The Fourierist Parables of Guy Davenport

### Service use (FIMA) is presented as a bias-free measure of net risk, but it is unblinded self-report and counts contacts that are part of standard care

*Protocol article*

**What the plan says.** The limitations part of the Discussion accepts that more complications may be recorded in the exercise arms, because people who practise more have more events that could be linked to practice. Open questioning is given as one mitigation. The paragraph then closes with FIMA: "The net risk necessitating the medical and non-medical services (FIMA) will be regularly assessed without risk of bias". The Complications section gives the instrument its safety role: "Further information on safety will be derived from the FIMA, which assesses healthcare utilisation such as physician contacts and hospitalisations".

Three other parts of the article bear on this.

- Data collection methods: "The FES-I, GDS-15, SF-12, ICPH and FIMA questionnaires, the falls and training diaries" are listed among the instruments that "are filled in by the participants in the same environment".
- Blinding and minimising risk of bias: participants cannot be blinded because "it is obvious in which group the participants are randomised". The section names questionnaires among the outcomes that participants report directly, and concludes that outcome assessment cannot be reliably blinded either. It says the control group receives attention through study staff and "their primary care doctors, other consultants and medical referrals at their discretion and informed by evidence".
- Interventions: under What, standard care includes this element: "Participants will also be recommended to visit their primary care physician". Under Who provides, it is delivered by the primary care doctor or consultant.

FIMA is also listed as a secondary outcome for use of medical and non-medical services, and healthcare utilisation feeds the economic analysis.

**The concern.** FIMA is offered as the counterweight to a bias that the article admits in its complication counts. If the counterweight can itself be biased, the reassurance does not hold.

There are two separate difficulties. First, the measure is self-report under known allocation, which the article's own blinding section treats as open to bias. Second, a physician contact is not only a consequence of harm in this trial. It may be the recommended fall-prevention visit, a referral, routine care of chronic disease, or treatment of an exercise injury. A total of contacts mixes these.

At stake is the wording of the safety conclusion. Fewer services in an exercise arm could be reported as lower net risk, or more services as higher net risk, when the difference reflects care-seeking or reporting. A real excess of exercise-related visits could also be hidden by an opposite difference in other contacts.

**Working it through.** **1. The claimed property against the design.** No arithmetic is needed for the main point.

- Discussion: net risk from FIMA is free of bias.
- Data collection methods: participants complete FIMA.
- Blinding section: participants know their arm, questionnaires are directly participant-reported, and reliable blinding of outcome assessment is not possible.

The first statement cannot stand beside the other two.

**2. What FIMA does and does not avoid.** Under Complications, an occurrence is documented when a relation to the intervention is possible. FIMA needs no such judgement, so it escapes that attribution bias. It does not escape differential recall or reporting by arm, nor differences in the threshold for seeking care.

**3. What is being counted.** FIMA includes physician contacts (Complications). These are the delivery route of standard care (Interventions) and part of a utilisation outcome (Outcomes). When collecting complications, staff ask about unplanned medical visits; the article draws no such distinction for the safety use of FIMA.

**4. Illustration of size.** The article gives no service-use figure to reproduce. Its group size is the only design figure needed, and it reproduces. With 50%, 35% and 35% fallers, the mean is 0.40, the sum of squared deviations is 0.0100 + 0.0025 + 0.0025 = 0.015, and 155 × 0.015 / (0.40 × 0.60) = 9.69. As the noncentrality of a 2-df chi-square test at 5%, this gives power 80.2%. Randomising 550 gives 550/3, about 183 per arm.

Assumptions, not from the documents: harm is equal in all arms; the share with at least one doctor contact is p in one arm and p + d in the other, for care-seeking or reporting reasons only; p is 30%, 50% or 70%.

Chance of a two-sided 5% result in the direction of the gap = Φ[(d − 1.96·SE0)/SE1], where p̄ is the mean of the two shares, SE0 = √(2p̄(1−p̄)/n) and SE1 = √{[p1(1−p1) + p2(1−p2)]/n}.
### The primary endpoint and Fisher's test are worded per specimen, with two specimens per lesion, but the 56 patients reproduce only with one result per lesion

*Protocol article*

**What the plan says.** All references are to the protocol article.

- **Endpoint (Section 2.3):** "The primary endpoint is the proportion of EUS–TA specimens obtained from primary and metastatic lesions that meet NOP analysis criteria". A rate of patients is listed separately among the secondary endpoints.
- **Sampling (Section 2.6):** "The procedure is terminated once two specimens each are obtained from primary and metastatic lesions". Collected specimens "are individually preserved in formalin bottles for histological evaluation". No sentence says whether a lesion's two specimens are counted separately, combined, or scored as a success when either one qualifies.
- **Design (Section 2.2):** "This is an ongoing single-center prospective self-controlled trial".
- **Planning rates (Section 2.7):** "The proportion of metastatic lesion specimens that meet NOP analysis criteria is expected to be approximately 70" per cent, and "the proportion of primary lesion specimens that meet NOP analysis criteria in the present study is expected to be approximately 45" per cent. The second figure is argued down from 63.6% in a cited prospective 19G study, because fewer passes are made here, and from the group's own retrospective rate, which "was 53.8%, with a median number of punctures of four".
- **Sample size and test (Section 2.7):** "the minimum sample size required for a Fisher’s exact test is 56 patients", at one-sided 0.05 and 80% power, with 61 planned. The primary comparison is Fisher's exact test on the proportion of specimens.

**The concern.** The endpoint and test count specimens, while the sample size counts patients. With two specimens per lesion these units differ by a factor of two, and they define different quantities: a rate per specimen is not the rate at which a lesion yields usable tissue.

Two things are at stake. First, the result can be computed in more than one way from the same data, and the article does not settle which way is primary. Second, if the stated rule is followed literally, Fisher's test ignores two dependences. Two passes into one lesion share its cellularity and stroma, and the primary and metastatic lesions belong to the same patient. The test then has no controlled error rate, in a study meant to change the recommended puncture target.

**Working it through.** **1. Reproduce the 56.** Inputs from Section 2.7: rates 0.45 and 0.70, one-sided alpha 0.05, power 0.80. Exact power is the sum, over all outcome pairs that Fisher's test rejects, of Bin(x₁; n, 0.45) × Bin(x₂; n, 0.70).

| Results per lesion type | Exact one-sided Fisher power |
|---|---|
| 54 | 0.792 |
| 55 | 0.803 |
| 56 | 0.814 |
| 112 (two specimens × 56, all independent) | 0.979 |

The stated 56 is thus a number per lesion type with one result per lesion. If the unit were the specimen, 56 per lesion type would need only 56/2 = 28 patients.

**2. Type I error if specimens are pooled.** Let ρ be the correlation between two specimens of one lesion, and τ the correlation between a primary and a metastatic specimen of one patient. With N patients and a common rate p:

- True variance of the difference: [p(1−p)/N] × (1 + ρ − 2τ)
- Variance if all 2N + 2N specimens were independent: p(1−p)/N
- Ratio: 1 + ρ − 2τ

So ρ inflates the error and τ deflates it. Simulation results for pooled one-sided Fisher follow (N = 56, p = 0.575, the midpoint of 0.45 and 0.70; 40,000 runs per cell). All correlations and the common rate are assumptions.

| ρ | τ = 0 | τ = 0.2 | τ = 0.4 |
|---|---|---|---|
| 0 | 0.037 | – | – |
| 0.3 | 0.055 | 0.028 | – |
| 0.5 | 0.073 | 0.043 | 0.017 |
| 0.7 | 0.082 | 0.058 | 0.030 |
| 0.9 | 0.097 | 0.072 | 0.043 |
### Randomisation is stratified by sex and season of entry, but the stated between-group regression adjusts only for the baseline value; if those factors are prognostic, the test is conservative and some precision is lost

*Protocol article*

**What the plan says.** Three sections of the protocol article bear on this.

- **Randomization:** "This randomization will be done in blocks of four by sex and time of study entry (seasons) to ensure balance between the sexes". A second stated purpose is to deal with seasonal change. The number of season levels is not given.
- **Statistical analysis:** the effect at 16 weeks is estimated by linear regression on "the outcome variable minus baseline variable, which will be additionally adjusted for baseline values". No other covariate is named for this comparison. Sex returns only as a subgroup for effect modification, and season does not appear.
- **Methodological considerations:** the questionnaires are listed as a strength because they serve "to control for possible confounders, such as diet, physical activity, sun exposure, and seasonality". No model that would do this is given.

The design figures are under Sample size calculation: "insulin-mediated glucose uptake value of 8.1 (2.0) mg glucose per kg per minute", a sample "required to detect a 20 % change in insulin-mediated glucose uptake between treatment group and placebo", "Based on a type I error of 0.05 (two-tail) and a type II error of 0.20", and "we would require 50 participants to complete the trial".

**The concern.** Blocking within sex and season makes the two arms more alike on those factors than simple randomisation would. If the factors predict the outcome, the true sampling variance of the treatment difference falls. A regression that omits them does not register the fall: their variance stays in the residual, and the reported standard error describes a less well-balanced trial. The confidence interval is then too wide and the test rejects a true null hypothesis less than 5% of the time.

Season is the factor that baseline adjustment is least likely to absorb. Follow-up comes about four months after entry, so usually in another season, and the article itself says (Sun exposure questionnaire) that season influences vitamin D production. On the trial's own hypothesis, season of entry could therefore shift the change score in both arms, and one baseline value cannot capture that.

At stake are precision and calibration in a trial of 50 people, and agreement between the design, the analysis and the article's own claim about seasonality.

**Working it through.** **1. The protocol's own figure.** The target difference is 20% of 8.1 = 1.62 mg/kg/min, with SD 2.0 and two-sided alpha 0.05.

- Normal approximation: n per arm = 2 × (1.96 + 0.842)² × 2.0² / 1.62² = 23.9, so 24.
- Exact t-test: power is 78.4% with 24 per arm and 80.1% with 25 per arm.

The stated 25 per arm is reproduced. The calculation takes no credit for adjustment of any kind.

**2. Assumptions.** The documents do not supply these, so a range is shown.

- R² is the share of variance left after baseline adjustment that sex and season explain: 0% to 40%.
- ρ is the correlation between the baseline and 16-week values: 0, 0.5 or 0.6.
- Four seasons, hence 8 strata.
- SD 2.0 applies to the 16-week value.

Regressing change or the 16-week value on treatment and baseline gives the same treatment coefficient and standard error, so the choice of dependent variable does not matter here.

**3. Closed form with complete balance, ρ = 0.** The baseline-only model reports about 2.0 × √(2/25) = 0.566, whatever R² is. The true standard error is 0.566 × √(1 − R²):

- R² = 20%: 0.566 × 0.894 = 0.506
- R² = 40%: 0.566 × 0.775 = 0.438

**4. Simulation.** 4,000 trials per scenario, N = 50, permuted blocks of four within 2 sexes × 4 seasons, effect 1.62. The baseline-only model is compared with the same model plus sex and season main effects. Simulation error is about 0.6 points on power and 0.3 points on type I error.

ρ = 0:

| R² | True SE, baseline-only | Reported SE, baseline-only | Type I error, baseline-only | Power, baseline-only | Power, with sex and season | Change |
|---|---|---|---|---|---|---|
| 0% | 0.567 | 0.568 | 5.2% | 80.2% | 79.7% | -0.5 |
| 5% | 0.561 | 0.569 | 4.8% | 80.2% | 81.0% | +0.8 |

Guy Davenport occupies a unique position in contemporary American letters, due not least of all to the fact that his accomplishments incorporate such a wide variety of multidisciplinary skills. Not only is he considered one of American literature's most respected short-story writers but he is also one of its most notable literary critics, translators, and book illustrators. He has published more than seventy stories, some the length of novellas, through nine collections. In the first four of these collections, he provided not only words but also illustrations for many of the stories. He has also published a collection of poems and translations entitled Thasos and Ohio (1985) and an early long poem, Flowers and Leaves (1966). In addition, he has published translations of Heraclitus, Diogenes, and the poets Sappho and Archilochus in Seven Greeks, as well as three critically acclaimed collections of essays: The Geography of the Imagination(1981), Every Force Evolves a Form (1987), and The Hunter Gracchus and Other Papers on Literature and Art (1997). These volumes contain sixty essays commenting on such challenging thinkers as James Joyce, Ezra Pound, Charles Olson, Ludwig Wittgenstein, and the late work of Samuel Beckett, to name a few. Few literary critics would quibble with the general consensus that he is one of the most highly respected critical minds now operating in both American and European literary circles even though his work is virtually impossible to classify because it is completely sui generis. The distinguished critic, George Steiner, states categorically: [The fact is that Guy Davenport is among the very few truly original, truly autonomous voices now audible in American letters. Name Guy Davenport and William Gass. There are not many others to set beside Borges, Raymond Queneau, and Calvino] (196).